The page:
morphology of nanostructures (rus. наноструктур, морфология) — combined characteristics of nanoobjects including their size, shape and spatial organisation (aggregate structure).


Morphology of different nanostructures may vary significantly depending on their material composition, crystal structure and manufacturing method. Existing synthesis methods allow the production of nanoparticles with a variety of shapes (spheres, rods, tubes, needles, cubes, octahedrons, etc.) and sizes. For example, variation of such hydrothermal synthesis parameters as temperature, pressure, reagent concentration, treatment time and pH results in different morphologies, compositions and crystallinity ofproducts [1] (see fig.).

The morphological diversity of nanoscale objects built with organic molecules is almost infinite. For example, present-day biotechnologies using self-assembling duplex DNA as building blocks lead to the controllable synthesis of three-dimensional structures sized between 10 nm and 100 nm. One of these techniques was used to create nanoscale “DNA origami”: polygon frameworks, gears, bridges, bottles, etc. [2,3].

Morphology variation is an effective way of controlling functionality of nanomaterials that also affects their biocompatibility, because it is, in fact, a reflection of the product of surface (interface) evolution (transformation) in the process of making a material. Morphological diversity is of paramount importance specifically for nanomaterials, while these materials usually contain a large number of surface atoms that determine their physical and chemical properties. On the other hand, most nanomaterials are thermodynamically unstable, and their nonequilibrium morphologies (different from the shape of monocrystals of a given substance) correspond to local minimums of free energy of the system.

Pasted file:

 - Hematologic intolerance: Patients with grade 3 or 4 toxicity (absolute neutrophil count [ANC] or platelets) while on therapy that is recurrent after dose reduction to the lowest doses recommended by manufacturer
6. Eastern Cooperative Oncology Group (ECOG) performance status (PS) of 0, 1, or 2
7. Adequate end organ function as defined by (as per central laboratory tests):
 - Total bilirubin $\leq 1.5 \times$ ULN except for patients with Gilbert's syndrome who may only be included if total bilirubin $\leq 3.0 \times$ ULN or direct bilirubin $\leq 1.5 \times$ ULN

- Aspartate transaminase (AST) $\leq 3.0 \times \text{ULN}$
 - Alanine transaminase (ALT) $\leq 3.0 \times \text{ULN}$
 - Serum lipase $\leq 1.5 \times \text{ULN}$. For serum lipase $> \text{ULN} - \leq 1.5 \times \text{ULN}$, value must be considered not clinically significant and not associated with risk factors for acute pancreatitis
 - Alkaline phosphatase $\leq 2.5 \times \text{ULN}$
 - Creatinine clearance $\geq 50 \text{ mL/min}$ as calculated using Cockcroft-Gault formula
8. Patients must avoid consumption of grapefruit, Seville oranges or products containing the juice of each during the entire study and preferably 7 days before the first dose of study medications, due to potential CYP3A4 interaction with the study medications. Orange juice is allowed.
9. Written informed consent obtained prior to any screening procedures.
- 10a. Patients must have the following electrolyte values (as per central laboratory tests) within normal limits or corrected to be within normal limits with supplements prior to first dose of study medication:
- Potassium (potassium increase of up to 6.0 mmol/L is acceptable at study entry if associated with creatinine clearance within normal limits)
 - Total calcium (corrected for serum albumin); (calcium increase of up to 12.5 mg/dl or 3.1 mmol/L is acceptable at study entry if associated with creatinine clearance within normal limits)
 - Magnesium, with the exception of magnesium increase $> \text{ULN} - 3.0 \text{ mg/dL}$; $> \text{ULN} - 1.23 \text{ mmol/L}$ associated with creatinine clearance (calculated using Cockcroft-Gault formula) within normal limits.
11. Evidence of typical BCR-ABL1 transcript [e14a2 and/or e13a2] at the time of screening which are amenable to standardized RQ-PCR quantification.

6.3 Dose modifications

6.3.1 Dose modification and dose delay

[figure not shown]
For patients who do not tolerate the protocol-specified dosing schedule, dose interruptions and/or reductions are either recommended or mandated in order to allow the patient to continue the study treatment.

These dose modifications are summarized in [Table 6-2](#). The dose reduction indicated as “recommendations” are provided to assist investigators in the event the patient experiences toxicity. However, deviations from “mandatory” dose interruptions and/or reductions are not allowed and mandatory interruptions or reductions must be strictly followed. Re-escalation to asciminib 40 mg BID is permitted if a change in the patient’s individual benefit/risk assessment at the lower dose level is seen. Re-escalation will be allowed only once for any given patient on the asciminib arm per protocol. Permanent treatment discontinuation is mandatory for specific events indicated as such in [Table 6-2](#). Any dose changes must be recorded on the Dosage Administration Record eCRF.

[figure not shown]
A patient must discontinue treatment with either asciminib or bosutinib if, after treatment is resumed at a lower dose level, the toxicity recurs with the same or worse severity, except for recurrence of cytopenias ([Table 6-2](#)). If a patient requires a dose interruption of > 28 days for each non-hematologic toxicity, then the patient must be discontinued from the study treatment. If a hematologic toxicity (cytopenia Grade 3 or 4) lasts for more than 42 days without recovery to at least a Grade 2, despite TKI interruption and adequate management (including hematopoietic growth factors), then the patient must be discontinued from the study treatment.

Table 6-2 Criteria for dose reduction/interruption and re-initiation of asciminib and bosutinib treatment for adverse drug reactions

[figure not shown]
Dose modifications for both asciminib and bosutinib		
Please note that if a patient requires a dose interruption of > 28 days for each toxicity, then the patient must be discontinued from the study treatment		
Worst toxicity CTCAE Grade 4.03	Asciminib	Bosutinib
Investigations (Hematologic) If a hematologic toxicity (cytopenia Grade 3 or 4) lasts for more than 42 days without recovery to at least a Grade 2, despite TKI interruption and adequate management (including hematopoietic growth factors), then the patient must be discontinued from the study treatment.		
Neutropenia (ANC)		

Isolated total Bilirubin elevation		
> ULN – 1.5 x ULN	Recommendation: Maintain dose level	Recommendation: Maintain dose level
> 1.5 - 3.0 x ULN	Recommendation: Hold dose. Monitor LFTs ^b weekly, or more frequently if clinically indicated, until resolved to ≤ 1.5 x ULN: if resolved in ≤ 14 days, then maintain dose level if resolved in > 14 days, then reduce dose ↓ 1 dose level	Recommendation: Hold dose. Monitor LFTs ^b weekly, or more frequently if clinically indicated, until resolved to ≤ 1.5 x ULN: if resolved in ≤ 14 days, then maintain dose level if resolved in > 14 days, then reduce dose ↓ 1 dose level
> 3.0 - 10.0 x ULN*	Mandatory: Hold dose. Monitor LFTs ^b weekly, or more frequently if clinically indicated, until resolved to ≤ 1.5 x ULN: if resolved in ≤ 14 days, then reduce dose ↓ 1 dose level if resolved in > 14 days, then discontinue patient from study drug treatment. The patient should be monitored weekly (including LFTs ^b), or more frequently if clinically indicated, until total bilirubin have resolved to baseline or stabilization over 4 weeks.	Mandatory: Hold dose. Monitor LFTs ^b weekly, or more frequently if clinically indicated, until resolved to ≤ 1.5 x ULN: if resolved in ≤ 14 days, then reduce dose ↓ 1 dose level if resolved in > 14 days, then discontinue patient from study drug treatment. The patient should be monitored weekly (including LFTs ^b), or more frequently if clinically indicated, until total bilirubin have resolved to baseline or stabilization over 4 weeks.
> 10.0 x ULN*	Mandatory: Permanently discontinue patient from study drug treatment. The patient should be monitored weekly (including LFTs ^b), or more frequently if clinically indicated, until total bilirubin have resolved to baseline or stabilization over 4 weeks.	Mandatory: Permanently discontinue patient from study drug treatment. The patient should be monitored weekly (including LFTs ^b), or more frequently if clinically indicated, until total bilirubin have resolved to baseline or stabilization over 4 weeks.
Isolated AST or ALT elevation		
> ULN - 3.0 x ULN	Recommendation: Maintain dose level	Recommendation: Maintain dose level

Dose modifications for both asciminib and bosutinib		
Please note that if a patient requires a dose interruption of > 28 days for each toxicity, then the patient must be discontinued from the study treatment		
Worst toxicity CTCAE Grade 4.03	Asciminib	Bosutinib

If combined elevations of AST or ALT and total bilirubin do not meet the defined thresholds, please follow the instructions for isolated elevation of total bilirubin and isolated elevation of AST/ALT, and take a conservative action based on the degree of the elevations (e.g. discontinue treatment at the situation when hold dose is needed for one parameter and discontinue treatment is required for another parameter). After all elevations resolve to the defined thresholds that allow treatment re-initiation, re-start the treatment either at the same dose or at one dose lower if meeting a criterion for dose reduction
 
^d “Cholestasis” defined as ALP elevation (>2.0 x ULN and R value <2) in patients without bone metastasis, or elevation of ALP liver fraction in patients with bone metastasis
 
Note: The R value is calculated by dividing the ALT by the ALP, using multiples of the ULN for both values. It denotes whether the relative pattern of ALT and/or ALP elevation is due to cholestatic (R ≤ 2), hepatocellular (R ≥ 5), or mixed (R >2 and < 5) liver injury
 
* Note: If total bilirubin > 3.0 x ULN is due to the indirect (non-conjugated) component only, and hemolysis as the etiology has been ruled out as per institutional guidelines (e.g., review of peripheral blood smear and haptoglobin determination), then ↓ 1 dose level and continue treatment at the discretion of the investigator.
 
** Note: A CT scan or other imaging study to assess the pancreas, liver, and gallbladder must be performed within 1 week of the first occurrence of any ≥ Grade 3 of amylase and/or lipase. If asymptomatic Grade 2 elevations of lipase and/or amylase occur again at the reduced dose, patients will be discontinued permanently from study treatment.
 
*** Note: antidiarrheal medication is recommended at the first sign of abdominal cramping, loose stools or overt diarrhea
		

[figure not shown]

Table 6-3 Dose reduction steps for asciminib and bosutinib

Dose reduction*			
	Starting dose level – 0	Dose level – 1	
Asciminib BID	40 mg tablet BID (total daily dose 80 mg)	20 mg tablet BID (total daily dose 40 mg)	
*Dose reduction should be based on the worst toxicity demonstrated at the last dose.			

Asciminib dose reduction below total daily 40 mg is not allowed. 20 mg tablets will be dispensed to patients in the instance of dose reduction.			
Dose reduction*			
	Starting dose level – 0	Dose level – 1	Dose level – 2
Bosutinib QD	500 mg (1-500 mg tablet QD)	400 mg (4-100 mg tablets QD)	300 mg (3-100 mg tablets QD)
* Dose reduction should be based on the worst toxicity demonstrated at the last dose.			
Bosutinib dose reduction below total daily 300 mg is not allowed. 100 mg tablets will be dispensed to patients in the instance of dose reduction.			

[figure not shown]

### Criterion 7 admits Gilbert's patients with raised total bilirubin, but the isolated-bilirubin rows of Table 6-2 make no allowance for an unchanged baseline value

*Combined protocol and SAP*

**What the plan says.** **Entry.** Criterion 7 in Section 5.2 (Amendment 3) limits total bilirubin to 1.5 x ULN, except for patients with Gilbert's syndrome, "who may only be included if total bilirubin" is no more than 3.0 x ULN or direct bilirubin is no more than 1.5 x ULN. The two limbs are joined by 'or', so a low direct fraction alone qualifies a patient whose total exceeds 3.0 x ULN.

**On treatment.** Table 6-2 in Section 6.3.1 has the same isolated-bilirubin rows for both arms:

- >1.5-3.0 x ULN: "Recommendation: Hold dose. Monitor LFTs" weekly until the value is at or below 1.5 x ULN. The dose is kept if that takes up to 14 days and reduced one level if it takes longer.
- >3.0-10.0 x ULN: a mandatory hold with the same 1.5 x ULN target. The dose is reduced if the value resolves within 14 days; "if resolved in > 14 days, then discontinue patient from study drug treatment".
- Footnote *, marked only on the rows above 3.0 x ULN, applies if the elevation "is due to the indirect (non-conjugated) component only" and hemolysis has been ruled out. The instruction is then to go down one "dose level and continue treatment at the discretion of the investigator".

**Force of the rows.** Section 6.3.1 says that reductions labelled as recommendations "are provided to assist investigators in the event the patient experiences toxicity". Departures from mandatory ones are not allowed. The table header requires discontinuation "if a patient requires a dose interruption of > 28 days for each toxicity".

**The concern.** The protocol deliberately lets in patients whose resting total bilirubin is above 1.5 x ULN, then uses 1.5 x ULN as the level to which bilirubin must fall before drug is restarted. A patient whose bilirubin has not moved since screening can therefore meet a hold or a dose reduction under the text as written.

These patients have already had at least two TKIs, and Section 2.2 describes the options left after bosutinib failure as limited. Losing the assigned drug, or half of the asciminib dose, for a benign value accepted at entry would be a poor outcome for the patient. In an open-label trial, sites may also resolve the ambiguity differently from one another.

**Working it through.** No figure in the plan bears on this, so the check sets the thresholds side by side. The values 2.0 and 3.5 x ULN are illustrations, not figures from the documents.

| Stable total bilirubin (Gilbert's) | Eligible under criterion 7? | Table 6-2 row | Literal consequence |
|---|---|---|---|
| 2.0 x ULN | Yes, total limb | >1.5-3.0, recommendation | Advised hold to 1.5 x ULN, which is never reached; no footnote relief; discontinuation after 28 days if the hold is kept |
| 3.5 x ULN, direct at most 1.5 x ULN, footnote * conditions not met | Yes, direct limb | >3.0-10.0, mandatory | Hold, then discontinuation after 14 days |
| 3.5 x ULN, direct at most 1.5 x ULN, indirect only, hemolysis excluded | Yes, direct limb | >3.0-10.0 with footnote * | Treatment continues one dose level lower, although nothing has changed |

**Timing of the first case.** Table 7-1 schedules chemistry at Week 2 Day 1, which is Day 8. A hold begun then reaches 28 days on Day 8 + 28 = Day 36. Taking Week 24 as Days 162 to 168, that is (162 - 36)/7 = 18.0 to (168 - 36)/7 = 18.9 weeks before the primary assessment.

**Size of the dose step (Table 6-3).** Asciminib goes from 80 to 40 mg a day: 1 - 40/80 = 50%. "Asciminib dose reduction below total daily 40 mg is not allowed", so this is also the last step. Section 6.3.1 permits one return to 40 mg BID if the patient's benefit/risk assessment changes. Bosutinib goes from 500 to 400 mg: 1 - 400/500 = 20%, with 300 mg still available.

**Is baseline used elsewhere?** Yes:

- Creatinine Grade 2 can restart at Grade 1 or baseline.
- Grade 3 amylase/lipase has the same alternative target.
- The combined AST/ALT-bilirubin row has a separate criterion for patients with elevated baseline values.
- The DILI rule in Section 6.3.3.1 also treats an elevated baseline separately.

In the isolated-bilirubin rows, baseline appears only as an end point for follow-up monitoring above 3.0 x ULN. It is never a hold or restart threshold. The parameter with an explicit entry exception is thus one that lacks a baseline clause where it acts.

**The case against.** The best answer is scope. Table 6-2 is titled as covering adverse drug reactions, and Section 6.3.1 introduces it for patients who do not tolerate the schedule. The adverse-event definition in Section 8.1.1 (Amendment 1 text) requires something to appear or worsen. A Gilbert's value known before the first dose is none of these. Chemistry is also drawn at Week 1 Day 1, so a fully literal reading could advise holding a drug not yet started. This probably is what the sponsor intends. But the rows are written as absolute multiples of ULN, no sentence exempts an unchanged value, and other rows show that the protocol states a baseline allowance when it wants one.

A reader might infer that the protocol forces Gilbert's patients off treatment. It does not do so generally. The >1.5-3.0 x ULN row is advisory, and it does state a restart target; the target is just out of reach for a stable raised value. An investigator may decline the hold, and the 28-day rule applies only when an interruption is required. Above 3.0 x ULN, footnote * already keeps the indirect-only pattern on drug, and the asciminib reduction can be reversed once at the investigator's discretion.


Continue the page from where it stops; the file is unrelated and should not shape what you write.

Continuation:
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Morphology of α-Fe2O3 nanoparticles generated through hydrothermal treatment of ferrous oxide (III) in different concentrations in the presence of a surfactant (CTAB) [1].


  • Borisenko Grigory G.
  • Goldt Anastasia E.
  • Goodilin Evgeny A.


  1. Pu Z. et al. Controlled synthesis and growth mechanism of hematite nanorhombohedra, nanorods and nanocubes // Nanotechnology.
  2. Dietz H., Douglas S.M., Shih W.M. Folding DNA into twisted and curved nanoscale shapes // Science. 2009. V. 325. P. 725–730.
  3. Douglas S.M., Dietz H., Liedl T. et al. Self-assembly of DNA into nanoscale three-dimensional shapes // Nature. 2009. V. 459. P. 414–418.